Who was the “historical Jesus”? To answer, many would open their Bibles and turn to their favorite Gospel. But since the Enlightenment, some have tried to “peel” away the “theology” of the Gospels to get to the real “history” of the person: what was he like, what did he really teach, etc. The conversation continues today in James K. Beilby and Paul R. Eddy’s edited work entitled The Historical Jesus: Five Views (Downers Grove, IL: IVP Academic, 2009).
The introduction gives a nice 45 page summary of the history of Jesus research and orients the reader to the present discussion. Each of the five contributors writes about a 30 page argument for their view, followed by about 20 pages (total) of responses from the opposing authors.
First, Robert M. Price argues that there was, in fact, no historical person named Jesus of Nazareth in the first century. Instead, he defends the position that the Jesus-myth is a combination of borrowed Old Testament citations and contemporary mythology. John Dominic Crossan writes of a Mediterranean Jewish peasant whose message of peace was later changed to become a violent apocalyptic teacher.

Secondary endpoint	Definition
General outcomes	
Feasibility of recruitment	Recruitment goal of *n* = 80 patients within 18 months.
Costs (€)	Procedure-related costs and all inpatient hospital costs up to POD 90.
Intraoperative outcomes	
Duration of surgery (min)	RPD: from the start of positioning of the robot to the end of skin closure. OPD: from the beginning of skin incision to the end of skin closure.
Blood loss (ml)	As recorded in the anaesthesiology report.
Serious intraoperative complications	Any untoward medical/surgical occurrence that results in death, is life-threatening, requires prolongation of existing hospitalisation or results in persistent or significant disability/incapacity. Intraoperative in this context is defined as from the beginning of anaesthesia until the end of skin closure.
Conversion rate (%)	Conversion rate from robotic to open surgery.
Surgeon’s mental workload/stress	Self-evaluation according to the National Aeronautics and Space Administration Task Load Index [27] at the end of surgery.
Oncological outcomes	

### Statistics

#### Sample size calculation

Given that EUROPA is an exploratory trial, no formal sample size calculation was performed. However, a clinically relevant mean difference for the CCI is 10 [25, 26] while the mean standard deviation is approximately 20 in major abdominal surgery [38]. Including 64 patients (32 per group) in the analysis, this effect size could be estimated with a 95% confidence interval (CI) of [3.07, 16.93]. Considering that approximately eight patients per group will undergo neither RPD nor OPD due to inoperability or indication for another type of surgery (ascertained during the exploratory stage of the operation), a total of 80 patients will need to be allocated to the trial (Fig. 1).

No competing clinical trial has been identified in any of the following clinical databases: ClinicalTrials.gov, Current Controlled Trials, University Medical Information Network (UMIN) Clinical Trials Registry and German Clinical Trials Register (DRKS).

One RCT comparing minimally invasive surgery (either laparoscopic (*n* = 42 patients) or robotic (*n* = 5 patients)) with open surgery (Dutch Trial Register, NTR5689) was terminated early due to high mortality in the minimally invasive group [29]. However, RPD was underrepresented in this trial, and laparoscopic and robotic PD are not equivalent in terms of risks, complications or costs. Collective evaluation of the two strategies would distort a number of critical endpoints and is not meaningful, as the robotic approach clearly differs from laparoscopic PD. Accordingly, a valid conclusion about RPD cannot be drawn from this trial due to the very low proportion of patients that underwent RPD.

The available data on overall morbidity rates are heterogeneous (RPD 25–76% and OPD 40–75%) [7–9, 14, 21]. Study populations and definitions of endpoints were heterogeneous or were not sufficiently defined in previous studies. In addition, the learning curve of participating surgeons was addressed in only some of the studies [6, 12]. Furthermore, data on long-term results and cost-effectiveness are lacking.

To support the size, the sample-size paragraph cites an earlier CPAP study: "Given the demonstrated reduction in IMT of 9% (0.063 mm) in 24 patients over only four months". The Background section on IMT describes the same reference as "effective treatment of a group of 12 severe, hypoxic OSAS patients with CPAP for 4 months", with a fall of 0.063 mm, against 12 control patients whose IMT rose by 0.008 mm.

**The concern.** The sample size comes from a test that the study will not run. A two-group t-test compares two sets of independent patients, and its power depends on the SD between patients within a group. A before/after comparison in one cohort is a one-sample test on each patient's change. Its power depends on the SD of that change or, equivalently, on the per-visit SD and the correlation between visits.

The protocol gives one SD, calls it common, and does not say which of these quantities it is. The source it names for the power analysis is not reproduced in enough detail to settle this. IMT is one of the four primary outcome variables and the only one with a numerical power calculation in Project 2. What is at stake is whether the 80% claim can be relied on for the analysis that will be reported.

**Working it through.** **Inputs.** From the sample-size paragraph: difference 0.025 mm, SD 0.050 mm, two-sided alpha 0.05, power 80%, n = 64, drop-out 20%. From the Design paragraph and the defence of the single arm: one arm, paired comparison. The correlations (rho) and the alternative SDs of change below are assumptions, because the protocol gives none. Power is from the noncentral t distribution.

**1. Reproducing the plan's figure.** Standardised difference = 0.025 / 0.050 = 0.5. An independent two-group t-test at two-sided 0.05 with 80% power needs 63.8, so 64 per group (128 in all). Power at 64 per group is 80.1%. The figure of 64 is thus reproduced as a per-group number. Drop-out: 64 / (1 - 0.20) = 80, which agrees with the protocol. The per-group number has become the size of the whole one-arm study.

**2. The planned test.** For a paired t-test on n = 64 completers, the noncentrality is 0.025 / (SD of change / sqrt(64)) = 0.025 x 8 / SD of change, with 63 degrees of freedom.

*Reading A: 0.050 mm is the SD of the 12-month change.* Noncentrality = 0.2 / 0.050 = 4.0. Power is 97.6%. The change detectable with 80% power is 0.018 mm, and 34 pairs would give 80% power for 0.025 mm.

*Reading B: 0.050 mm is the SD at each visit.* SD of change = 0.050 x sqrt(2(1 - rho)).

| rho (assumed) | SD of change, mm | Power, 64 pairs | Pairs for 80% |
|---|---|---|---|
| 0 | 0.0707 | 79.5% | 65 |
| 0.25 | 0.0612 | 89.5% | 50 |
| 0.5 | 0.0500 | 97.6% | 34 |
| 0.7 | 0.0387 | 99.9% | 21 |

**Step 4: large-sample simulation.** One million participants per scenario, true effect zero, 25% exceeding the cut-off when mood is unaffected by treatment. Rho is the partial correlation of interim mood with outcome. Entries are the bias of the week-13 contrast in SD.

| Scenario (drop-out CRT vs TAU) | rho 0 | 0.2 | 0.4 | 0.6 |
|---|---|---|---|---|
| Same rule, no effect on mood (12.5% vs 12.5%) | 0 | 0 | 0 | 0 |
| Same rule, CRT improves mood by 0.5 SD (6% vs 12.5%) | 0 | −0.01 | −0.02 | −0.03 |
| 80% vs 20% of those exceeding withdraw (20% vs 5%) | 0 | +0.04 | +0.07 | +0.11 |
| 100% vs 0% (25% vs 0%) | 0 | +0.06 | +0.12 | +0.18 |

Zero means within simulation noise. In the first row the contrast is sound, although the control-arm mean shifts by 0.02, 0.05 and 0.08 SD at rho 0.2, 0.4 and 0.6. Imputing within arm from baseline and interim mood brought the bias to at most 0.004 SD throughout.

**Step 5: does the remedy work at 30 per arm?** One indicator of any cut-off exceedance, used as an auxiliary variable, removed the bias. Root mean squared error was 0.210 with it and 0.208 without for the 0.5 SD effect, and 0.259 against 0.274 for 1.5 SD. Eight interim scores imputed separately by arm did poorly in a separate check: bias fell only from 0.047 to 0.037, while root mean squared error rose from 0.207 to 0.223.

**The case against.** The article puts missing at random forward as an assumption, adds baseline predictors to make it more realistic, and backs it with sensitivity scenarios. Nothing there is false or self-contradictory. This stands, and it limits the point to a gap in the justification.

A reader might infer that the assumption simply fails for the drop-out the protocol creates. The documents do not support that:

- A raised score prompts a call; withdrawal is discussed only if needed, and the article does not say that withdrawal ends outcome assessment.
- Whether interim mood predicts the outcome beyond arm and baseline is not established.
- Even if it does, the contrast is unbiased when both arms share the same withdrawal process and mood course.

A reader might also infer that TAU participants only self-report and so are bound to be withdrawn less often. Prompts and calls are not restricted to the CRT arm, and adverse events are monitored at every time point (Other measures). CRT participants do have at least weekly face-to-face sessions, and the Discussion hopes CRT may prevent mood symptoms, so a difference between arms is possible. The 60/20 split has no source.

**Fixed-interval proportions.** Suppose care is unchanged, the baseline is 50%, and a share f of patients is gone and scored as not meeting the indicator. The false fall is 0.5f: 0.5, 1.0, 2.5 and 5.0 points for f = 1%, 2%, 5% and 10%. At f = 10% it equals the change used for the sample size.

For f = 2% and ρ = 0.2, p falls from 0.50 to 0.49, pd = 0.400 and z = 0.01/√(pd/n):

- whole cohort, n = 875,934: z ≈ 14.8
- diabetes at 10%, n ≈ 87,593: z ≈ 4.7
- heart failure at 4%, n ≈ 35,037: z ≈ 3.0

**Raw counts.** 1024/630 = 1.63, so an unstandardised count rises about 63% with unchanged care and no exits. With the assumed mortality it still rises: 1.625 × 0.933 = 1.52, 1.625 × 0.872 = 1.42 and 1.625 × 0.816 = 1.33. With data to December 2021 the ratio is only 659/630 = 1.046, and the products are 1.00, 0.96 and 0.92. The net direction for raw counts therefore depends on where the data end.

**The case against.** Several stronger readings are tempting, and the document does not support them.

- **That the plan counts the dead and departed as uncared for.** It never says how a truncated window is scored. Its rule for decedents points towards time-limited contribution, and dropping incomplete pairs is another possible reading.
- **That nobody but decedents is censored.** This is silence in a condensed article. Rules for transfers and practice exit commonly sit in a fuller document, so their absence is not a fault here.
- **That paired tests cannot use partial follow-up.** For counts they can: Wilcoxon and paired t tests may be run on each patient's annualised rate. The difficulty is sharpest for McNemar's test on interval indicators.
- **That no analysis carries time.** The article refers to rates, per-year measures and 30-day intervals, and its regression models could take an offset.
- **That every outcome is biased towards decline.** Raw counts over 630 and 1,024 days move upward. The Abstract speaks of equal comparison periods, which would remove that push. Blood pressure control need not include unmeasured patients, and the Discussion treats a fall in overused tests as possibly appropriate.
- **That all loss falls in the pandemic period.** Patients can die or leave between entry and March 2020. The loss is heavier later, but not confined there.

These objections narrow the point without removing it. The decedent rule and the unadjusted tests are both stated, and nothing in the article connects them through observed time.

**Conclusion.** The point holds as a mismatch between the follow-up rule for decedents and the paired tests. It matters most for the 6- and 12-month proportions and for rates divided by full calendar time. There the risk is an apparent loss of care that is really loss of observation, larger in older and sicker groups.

Luke Timothy Johnson views historical Jesus study as valuable, but ultimately not as profitable as studying Jesus on a literary level and allowing the narrative to instruct our thinking. James D. G. Dunn argues that how Jesus was remembered (that is, his lasting impact of faith on his followers) is the real key to understanding the historical person. Finally, Darrell L. Bock writes that validating certain historical events in the Gospels gives us a window into understanding Jesus and an open door for dialogue with those who are skeptical.
The Historical Jesus: Five Views was awarded Christianity Today’s best book of 2011 in the category of biblical studies for a good reason. It brings together five of the most important authors in the field who dialogue together in a mostly respectable and helpful way. The introduction works well with the book (although I would’ve liked to see a conclusion by the editors as well). The “responses” by the various authors at the end of each chapter are, for the most part, short (not always a given with this style of book but definitely a plus).
Unfortunately, the book falters at the same level that most “views” books seem to stumble. The language and discussion quickly becomes so technical that most non-academics will struggle to keep up with the arguments. Thus, a book intended to help the average reader understand the issues writes itself out of its target market. Furthermore, I would guess that anyone truly able to interact and work with these arguments would rather read the contributors’ more substantial books on the topic (like Dunn’s Jesus Remembered, Bock’s Key Events, or Crossan’s Historical Jesus). However, this work will serve as a good introduction to the issue for those looking to read more.